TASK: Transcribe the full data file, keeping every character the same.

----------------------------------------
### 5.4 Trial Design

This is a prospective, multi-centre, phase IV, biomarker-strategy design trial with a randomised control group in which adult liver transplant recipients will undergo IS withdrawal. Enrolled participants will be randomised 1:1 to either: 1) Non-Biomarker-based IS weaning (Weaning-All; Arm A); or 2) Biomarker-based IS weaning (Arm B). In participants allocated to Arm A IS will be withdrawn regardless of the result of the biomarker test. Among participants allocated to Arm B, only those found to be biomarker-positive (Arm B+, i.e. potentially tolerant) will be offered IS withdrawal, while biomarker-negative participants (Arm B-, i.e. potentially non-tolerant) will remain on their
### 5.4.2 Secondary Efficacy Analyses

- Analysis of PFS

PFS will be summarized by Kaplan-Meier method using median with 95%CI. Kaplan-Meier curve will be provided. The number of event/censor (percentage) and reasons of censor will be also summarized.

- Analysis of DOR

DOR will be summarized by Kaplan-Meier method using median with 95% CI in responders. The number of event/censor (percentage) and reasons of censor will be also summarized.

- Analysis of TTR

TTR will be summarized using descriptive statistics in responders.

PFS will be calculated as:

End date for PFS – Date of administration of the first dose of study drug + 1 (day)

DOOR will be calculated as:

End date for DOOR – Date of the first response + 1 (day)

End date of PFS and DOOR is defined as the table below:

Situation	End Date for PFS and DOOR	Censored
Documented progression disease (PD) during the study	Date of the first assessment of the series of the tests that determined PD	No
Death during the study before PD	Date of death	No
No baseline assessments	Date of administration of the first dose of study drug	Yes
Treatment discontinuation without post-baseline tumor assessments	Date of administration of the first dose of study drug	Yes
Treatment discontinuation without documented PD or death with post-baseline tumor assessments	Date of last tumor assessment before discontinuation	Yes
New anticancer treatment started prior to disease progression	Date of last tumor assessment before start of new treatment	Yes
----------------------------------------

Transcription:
### 5.4 Trial Design

This is a prospective, multi-centre, phase IV, biomarker-strategy design trial with a randomised control group in which adult liver transplant recipients will undergo IS withdrawal. Enrolled participants will be randomised 1:1 to either: 1) Non-Biomarker-based IS weaning (Weaning-All; Arm A); or 2) Biomarker-based IS weaning (Arm B). In participants allocated to Arm A IS will be withdrawn regardless of the result of the biomarker test. Among participants allocated to Arm B, only those found to be biomarker-positive (Arm B+, i.e. potentially tolerant) will be offered IS withdrawal, while biomarker-negative participants (Arm B-, i.e. potentially non-tolerant) will remain on their
### 5.4.2 Secondary Efficacy Analyses

- Analysis of PFS

PFS will be summarized by Kaplan-Meier method using median with 95%CI. Kaplan-Meier curve will be provided. The number of event/censor (percentage) and reasons of censor will be also summarized.

- Analysis of DOR

DOR will be summarized by Kaplan-Meier method using median with 95% CI in responders. The number of event/censor (percentage) and reasons of censor will be also summarized.

- Analysis of TTR

TTR will be summarized using descriptive statistics in responders.

PFS will be calculated as:

End date for PFS – Date of administration of the first dose of study drug + 1 (day)

DOOR will be calculated as:

End date for DOOR – Date of the first response + 1 (day)

End date of PFS and DOOR is defined as the table below:

Situation	End Date for PFS and DOOR	Censored
Documented progression disease (PD) during the study	Date of the first assessment of the series of the tests that determined PD	No
Death during the study before PD	Date of death	No
No baseline assessments	Date of administration of the first dose of study drug	Yes
Treatment discontinuation without post-baseline tumor assessments	Date of administration of the first dose of study drug	Yes
Treatment discontinuation without documented PD or death with post-baseline tumor assessments	Date of last tumor assessment before discontinuation	Yes
New anticancer treatment started prior to disease progression	Date of last tumor assessment before start of new treatment	Yes